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The Atlanta police officers accused of fatally shooting Rayshard Brooks in a fast food parking lot during an arrest for suspected drunk driving opted to first collect shell casings instead of immediately administering first aid to him, a lawyer representing Brooks' family said.
Police waited longer than two minutes to check Brooks’ pulse after fatally shooting him at a Wendy’s drive-thru on Friday, bystanders told his family’s legal team.
“The officers went and put on plastic gloves and picked up their shell casings after they killed him — before rendering aid,” attorney L. Chris Stewart said at a press conference Saturday.
Officers Garrett Rolfe and Devin Brosnan circled Brooks’ limp body seconds after he was shot, according to surveillance footage reviewed by Oxygen.com.
It’s not clear what they’re doing; but at one point, one of the officers appeared to reach down and grab something off the concrete. More than two minutes passed before police appeared to check on him.
“They appear to be caring more about covering their tracks than providing aid,” Stewart said. “Aid that could have saved his life if allegedly he was taken to the hospital and died in surgery. But they didn’t give that to him.”
Brooks' death was later ruled a homicide by Fulton County Medical Examiner's Office.
Rolfe, the officer accused of pulling the trigger, was terminated a day after the shooting, the Atlanta Police Department confirmed with Oxygen.com. Brosnan, the other officer, was placed on administrative duty. The Wendy’s location where Brooks was gunned down was subsequently torched, as thousands poured into Atlanta’s streets to protest the police shooting. The explosive series of events prompted the city’s police chief, Erika Shields, to resign.
"Out of a deep and abiding love for this City and this department, I offered to step aside as police chief,” Shields said in a statement on Sunday.
No arrests have been made in the shooting. The Georgia Bureau of Investigation has since taken over the case.
The citywide upheaval follows widespread condemnation of how local police handled the initial wave of protests in the wake of George Floyd’s killing in Minneapolis. During the racially charged unrest earlier this month, police were filmed tasing and violently dragging student protesters out of cars. Six Atlanta police officers were charged following that incident, according to a series of criminal complaints obtained by Oxygen.com.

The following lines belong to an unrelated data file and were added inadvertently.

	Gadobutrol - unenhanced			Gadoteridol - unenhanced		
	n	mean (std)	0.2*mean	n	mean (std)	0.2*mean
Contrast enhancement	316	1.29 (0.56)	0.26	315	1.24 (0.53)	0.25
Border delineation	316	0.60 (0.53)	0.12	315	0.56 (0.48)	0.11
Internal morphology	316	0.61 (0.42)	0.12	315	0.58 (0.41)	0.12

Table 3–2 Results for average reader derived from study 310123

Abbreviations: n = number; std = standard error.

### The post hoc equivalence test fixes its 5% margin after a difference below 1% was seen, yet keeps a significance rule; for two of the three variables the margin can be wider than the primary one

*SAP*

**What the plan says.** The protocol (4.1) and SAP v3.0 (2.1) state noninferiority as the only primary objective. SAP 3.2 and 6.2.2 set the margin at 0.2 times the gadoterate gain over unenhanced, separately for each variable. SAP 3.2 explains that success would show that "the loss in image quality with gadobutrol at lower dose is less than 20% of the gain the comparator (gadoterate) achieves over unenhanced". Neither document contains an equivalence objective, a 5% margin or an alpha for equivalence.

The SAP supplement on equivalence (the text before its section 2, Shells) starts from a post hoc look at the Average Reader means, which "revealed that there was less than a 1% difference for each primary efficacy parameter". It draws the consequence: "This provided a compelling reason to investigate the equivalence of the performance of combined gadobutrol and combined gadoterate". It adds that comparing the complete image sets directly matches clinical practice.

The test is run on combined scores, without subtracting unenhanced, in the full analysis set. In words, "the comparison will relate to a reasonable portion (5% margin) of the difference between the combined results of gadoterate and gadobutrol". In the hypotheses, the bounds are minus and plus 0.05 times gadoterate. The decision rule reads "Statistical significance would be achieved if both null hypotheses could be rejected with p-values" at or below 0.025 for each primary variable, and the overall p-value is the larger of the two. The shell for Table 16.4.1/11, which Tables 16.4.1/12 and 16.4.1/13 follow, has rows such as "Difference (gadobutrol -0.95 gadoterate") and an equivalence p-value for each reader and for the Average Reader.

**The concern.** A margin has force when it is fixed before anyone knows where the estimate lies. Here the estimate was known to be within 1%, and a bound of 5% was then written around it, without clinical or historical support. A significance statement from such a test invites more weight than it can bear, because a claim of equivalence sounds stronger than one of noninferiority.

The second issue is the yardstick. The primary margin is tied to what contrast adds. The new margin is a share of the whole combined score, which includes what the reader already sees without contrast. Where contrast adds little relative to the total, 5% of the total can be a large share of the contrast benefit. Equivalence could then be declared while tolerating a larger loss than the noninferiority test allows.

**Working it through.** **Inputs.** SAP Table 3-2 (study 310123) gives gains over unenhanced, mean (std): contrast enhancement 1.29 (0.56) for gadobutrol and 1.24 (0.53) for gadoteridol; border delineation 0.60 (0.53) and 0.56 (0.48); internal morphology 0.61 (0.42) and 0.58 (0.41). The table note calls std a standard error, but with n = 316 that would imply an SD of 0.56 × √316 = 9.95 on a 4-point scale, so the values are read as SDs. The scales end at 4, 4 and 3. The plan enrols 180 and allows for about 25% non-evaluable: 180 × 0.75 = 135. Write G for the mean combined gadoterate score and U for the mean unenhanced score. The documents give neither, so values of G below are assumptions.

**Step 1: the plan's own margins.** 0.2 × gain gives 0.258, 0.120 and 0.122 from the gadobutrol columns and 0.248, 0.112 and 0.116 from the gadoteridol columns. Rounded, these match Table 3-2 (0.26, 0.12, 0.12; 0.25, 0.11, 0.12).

Brooks was confronted by police after he passed out while at the wheel in a Wendy’s drive-thru lane around 10:30 p.m. on Friday. A restaurant employee, who called police, described the 27-year-old as “intoxicated,” according to audio of the 911 call obtained by Oxygen.com. Dispatchers can be heard asking if Brooks is "Black" during the call.
Police found Brooks unresponsive — presumably asleep — at the wheel of his car. He appeared dazed and disoriented, bodycam footage of the incident obtained and reviewed by Oxygen.com showed. He told the officers he had just celebrated his daughter’s birthday.
“I just had a few drinks, that’s it,” he said to officers, before allegedly failing a breathalyzer test.
The interaction between police and Brooks appeared low-key until officers attempted to handcuff him. Brooks, who resisted officers, wrestled free, managed to snatch a taser, and appeared to deploy it at one of the officers as he retreated, according to body camera and surveillance footage of the incident. Other angles of the incident showed Brooks appearing to strike the officers as he wrenched himself free.
“Stop fighting! Stop fighting! Stop fighting! You’re going to get tased!” officers can be heard shouting during the struggle.
Seconds later, Brooks was shot as he fled. He was struck in the back by two bullets, according to an autopsy report. Brooks was transported to hospital where he later died in surgery, authorities said.
Witnesses, who gathered in the parking lot to film the shooting’s aftermath, berated the two officers following the confrontation.
“I feel like both of your careers are definitely done because you shot a man,” one man screamed at police.
A spokesperson for the Atlanta Police Department declined to comment further on the case on Monday.
Rolfe, officer who fired the fatal shots at Brooks, has racked up a number of citizen complaints, according to the officer's disciplinary history, obtained by Oxygen.com. He was once reprimanded in 2016 for use of a firearm. He was hired by the Atlanta Police Department in 2013.
“Why did he have to kill him?... He had other options than shooting a man in the back?” Stewart, Brooks’ family attorney, said, CNN reported.
“You could have run him down, but instead he got bullets in the back,” the civil rights lawyer added.
Brooks had three daughters between the ages of one and eight, the family said.
“Are you not tired of seeing cases like this happen?” Stewart said. “We see from the protesters and we see from the people in the streets of all races now that people are sick of watching Black men murdered.”
Officials are expected to make a decision this week on whether the two Atlanta policemen accused in Brooks’ death will face charges, a spokesperson for Fulton County Prosecutor’s office said.
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